To make sugars from photosynthesis, plants absorb carbon dioxide. Understanding this cycle on a global scale is crucial for staying on top of the planet’s climate and carbon cycle dynamics.
To start testing the idea, researchers used satellite monitoring to snap pictures of glowing chlorophyll. The levels were measured and compared for accuracy against ground observations about photosynthesis. The results showed that the space snaps delivered accurate information across different vegetation, regions, and time.
The innovative technology is not just about following new plant growth and climate change. The fluorescent photos may also help us to better understand Earth’s ecosystem and carbon flows as well as land management and biodiversity conservation.
During recent investigations into how memories are made, researchers chose to poke around the brain cells of a slug. The neurons of the ocean-crawling Aplysia californica make a good match for those of humans.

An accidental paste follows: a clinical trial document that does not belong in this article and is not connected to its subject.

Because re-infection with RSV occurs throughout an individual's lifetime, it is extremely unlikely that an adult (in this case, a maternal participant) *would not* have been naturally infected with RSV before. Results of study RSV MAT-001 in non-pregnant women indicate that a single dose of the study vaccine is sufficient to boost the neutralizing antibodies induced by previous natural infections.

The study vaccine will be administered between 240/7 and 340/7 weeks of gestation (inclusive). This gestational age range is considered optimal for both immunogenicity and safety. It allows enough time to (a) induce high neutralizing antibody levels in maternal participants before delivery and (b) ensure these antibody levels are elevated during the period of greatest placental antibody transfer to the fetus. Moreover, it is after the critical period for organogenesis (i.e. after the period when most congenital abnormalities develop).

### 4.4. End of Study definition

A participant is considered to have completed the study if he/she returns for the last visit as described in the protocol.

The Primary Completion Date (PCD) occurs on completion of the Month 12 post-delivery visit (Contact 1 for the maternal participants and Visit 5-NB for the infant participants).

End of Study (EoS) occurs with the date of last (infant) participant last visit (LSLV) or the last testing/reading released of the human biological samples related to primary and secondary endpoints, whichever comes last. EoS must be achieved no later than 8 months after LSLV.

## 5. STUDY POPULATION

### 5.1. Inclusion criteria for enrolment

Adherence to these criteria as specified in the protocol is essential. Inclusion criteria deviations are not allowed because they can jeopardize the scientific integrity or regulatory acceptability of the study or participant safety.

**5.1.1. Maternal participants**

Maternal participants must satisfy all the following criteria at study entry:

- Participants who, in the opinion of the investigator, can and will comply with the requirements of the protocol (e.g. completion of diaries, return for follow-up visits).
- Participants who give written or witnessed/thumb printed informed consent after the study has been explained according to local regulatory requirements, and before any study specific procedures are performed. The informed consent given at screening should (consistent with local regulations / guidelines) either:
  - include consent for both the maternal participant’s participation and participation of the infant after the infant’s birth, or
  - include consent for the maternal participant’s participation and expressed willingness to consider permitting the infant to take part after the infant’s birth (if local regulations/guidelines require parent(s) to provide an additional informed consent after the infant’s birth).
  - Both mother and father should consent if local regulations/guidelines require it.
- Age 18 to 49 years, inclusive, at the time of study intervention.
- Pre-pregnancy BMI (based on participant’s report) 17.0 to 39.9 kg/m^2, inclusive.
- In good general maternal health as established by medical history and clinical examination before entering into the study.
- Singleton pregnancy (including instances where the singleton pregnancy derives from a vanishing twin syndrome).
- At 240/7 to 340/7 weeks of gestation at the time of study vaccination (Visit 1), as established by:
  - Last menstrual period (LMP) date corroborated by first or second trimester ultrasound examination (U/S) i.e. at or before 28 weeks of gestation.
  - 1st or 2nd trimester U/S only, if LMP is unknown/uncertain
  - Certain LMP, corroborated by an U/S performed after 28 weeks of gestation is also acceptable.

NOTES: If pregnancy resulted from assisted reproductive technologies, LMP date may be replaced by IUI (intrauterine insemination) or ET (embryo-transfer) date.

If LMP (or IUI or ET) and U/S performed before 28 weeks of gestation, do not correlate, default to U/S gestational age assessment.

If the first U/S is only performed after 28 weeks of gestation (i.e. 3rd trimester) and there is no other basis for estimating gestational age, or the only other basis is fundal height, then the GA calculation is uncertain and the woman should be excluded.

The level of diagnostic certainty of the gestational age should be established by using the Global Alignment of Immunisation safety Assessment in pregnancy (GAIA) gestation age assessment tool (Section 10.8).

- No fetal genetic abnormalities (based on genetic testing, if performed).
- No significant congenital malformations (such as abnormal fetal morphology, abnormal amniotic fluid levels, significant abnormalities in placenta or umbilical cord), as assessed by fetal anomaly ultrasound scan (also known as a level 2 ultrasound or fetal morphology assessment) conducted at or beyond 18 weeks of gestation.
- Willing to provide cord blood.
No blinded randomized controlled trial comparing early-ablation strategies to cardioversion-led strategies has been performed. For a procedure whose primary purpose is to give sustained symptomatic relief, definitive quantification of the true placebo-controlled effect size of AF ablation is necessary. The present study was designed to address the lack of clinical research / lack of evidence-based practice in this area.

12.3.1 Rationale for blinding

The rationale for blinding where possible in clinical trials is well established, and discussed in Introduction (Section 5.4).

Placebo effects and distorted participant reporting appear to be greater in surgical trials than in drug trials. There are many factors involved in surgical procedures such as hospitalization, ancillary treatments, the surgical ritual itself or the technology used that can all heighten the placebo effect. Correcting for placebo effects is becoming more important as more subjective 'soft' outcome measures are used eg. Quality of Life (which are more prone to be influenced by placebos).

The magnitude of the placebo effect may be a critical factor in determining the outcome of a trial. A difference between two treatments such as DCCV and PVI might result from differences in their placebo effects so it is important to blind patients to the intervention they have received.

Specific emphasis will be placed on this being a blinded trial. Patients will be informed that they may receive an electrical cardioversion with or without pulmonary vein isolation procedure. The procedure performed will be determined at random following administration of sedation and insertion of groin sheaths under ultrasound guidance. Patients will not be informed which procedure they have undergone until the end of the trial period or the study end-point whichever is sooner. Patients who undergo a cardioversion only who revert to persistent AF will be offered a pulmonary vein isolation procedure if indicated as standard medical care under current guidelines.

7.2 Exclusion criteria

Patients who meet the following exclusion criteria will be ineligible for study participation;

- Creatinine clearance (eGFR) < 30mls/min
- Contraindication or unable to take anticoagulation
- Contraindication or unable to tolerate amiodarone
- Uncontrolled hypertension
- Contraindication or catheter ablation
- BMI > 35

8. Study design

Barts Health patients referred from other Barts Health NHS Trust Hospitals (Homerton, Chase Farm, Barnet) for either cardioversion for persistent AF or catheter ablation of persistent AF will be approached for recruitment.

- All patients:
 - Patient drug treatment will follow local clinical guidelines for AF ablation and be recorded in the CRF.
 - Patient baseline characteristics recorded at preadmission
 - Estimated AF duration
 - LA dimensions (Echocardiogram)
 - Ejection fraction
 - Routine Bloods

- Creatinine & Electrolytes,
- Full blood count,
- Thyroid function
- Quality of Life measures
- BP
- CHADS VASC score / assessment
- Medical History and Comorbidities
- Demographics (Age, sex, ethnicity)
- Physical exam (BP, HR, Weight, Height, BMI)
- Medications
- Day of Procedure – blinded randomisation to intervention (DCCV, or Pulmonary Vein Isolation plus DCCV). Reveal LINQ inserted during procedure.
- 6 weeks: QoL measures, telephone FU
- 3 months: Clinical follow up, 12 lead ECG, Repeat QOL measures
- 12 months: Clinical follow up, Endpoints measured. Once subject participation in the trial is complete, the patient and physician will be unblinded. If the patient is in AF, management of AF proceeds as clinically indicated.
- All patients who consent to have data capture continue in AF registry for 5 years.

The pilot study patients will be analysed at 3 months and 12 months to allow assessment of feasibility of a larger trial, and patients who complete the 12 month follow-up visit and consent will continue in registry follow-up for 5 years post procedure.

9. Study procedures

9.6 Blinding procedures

For a long time, neuroscientists suspected that proteins form at brain synapses when long-term memories are created. Until the sea slug offered its brain, this theory was never proven.
During the recent experiment, scientists first gave the cells the feel-good hormone serotonin which aids in memory formation. Then, a fluorescent protein was used, originally green but able to turn red under UV light.
The test was as simple as it was successful. Under ultraviolet light, researchers watched proteins turn red and marked their positions. The neurons were then encouraged to form memories. Incredibly, while that happened, new green proteins grew between the brain cells. This allowed the first image to be taken of a memory being formed.
Besides proving the theory, it showed that short-term memories did not form new proteins. The exact role that the protein’s presence (or lack thereof) plays in the difference between short-term and long-term memories remains a mystery.